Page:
Financial Professionals


March FOMC Minutes


Yesterday afternoon, the S&P 500® Index (SPX) (Figure 1) embarked upon an aggressive rally that erased much of the losses from last Friday’s 1897.28 all-time high to Tuesday’s 1837.49 intraday low. The catalyst for the gain was the release of the March FOMC minutes. Within the April capital markets calendar “Is 2010 the template for 2014,” I raised questions:

“Will the minutes from the March meeting support Yellen’s comments made after that meeting that the Fed could start to raise rates about six months after the end of its bond purchase program? Is that timing in the minutes, or did she just say it at the press conference?”

It is obvious from reading the minutes that Fed Chair Yellen was speaking “off the cuff” at her post-meeting press conference. Her usage of “six months” is not to be found anywhere in the minutes. Additionally from the minutes, it seems that the committee directed investors to ignore the “dots,” in reference to a series of dots on a FOMC chart that displays fed funds rate projections, or forecasts, for the next few years. At the March 19 meeting, the committee raised the end of 2015 consensus for the fed funds rate from 0.75% to 1.00%. For the end of 2016, the consensus fed funds rate was raised 50 basis points from 1.75% to 2.25%.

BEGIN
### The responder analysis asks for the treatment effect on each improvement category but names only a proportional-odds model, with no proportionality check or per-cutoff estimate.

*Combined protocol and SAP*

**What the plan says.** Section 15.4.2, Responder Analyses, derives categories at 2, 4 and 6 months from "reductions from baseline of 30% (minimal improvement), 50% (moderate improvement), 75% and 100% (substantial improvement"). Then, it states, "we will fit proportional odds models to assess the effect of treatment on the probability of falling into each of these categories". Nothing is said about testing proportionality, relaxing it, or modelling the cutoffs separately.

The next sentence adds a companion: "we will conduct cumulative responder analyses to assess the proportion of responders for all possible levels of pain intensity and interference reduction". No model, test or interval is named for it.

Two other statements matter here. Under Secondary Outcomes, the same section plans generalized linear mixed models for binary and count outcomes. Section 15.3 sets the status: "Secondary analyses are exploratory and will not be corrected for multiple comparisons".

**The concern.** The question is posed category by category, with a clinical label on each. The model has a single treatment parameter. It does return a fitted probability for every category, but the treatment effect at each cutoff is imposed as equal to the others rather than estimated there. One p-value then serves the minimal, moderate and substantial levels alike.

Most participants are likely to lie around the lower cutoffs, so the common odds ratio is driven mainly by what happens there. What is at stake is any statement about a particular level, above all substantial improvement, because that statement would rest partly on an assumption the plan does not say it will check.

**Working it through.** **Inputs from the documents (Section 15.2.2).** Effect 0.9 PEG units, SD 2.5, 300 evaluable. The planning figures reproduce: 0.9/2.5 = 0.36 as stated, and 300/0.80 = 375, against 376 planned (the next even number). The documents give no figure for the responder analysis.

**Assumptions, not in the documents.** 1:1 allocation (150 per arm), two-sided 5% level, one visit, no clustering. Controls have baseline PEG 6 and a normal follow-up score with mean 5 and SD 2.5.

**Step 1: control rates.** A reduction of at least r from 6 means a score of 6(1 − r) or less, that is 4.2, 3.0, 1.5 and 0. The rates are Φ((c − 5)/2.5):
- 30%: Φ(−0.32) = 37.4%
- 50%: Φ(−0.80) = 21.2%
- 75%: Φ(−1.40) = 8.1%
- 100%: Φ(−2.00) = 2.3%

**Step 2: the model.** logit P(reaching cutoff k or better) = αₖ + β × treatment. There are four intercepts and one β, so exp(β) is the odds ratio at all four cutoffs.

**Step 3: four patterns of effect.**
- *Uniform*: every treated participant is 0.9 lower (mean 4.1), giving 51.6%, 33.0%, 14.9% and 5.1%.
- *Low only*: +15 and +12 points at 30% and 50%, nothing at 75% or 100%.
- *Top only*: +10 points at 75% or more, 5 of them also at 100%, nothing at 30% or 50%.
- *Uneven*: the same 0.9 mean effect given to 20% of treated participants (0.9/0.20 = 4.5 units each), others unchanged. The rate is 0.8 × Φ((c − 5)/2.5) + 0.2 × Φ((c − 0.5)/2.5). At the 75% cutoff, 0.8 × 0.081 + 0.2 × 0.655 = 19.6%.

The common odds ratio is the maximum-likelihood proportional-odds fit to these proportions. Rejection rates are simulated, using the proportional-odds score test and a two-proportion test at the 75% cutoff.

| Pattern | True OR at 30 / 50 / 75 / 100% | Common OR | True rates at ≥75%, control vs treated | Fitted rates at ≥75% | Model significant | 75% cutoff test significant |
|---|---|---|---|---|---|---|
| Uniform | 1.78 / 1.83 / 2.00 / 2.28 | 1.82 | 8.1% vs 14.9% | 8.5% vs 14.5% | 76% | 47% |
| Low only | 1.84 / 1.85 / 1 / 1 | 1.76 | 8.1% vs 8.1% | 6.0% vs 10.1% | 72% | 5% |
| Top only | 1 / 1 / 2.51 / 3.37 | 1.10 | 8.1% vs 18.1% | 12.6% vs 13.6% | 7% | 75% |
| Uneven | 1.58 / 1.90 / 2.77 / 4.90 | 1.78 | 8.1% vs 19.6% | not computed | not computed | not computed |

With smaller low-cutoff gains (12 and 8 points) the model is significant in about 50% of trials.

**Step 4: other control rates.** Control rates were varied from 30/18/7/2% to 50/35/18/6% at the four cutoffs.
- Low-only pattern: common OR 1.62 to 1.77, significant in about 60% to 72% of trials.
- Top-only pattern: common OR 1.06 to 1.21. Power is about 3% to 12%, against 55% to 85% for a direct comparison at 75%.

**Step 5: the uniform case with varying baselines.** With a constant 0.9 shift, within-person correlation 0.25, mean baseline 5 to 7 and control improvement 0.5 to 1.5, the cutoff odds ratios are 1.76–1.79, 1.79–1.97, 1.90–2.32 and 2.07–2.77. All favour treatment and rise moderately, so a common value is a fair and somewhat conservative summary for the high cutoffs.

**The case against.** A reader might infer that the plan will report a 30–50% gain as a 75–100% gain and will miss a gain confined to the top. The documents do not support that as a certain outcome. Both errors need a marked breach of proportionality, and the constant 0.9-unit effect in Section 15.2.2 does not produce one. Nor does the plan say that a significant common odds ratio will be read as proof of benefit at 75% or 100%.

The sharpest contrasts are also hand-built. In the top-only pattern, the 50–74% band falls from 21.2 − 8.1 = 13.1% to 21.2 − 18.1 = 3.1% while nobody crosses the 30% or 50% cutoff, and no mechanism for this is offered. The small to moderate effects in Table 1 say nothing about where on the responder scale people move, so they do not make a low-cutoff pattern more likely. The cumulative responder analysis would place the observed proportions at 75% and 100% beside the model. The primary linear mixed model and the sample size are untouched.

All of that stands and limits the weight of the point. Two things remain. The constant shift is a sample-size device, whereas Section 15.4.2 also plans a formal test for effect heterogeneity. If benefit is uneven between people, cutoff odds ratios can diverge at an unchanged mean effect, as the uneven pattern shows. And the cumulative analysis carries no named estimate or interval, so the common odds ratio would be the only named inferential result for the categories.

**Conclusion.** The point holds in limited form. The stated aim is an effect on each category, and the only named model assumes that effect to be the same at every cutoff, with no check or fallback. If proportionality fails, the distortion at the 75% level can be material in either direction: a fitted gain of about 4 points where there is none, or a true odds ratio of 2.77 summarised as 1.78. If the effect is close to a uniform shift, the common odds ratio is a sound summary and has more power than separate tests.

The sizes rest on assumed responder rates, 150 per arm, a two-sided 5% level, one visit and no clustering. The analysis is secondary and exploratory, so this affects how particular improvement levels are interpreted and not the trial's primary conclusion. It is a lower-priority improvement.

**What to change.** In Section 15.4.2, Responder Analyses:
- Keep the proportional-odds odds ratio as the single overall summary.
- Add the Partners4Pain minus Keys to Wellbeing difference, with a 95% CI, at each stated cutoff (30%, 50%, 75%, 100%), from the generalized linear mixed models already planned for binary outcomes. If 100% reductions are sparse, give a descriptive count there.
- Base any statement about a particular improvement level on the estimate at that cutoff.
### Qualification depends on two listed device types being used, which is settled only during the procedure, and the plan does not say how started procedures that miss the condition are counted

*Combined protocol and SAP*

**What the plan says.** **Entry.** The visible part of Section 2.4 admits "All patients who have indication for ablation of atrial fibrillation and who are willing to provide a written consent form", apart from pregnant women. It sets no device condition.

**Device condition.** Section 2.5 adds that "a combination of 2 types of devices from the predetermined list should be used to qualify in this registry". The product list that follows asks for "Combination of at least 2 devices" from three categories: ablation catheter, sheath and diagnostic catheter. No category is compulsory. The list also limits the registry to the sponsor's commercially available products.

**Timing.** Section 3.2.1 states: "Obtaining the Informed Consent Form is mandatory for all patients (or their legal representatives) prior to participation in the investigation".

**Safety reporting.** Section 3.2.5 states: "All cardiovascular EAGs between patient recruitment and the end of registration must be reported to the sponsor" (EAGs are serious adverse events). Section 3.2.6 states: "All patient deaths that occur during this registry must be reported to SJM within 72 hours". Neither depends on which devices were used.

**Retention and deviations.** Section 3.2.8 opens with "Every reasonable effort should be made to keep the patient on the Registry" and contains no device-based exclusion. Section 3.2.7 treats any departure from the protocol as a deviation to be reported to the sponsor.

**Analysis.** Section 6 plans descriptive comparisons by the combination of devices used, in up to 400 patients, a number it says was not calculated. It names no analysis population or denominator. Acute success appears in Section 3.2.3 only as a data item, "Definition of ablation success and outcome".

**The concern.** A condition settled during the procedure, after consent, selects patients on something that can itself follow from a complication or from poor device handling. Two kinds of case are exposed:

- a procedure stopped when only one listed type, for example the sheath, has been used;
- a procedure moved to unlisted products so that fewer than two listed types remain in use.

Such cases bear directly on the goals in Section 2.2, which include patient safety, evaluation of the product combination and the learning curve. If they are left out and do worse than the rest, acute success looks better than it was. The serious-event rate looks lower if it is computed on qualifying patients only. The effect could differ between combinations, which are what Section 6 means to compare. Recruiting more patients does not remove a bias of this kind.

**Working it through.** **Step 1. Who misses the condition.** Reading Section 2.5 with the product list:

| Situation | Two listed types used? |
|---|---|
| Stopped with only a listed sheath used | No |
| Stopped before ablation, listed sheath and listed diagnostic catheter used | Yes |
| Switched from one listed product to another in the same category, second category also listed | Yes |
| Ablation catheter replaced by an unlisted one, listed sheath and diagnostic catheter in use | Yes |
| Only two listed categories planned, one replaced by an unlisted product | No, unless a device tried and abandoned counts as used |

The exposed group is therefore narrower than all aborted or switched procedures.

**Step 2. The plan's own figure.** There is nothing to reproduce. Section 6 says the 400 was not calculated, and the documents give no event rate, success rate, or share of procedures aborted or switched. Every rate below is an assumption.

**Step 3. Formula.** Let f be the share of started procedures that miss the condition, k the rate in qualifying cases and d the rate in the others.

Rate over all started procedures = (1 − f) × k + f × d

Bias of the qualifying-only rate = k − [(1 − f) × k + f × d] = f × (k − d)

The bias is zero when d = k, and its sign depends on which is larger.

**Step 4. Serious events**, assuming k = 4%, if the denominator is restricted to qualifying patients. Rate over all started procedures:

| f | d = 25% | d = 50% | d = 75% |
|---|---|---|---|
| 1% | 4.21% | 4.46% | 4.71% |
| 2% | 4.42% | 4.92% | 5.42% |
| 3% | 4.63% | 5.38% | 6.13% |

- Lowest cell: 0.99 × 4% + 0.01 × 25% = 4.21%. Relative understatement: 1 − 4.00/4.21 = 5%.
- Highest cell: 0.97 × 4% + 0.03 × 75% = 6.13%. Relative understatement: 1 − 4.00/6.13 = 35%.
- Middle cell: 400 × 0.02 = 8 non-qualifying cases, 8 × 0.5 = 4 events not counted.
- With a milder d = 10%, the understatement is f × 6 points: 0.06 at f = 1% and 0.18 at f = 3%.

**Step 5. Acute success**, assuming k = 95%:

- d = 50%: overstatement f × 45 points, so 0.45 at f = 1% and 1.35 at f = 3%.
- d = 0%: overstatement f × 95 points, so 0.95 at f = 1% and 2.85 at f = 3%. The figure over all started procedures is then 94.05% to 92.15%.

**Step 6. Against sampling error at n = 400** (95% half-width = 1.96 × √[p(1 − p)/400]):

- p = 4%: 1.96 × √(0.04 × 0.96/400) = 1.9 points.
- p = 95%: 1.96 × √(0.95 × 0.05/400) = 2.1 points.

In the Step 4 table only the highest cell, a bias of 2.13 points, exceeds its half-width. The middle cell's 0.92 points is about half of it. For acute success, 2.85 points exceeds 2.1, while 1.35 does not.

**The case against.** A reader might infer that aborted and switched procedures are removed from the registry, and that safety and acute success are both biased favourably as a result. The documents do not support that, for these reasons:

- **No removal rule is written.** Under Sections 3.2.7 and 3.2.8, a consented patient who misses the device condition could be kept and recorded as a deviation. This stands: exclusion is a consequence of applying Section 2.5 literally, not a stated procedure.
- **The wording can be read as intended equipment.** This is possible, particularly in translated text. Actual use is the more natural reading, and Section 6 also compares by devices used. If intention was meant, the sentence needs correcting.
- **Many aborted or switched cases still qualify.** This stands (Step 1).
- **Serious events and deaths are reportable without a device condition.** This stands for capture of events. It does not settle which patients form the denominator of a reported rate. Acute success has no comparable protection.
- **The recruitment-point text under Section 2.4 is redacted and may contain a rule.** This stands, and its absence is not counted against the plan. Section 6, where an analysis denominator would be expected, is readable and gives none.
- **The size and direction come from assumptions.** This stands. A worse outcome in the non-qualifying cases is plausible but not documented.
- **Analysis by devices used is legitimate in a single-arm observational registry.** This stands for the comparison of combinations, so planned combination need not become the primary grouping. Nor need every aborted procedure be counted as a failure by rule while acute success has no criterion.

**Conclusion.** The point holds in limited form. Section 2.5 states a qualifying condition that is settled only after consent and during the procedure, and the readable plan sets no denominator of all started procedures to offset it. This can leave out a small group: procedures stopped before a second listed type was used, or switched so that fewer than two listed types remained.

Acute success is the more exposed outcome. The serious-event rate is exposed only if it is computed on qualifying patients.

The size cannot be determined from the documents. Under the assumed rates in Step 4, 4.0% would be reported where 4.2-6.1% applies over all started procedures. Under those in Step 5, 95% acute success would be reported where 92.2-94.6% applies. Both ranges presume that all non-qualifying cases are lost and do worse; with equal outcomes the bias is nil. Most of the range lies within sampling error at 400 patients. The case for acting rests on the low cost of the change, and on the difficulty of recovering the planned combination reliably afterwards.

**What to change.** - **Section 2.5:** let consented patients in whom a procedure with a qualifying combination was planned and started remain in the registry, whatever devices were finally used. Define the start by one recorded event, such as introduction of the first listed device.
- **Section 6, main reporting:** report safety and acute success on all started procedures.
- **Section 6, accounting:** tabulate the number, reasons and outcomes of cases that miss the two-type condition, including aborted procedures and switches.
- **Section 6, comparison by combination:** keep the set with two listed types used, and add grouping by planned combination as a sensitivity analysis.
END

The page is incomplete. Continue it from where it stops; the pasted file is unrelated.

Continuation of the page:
For now, yesterday’s release of the FOMC minutes has alleviated some of the downside pressure the SPX has been challenged by this week. However, I do not suspect it is an all-clear signal. The month of April will have some obstacles for the markets to overcome, ranging from Japanese policymakers’ response to the April 1 consumption tax hike to the sustainability of profit margins for SPX companies at 9.56% (Figure 2). On April 30, investors should expect another round of Fed asset purchase tapering, as well as an acknowledgement that the recent weather impact on the economy is transitory, which weakens the extremely dovish “lower for longer” argument.

Figure 1: S&P 500 Index (SPX) Prior 52 Weeks

Source: Bloomberg

Figure 2: S&P 500 Index (SPX) Profit Margins 1994-2014

Source: Bloomberg

Past performance is not a guarantee of future results.

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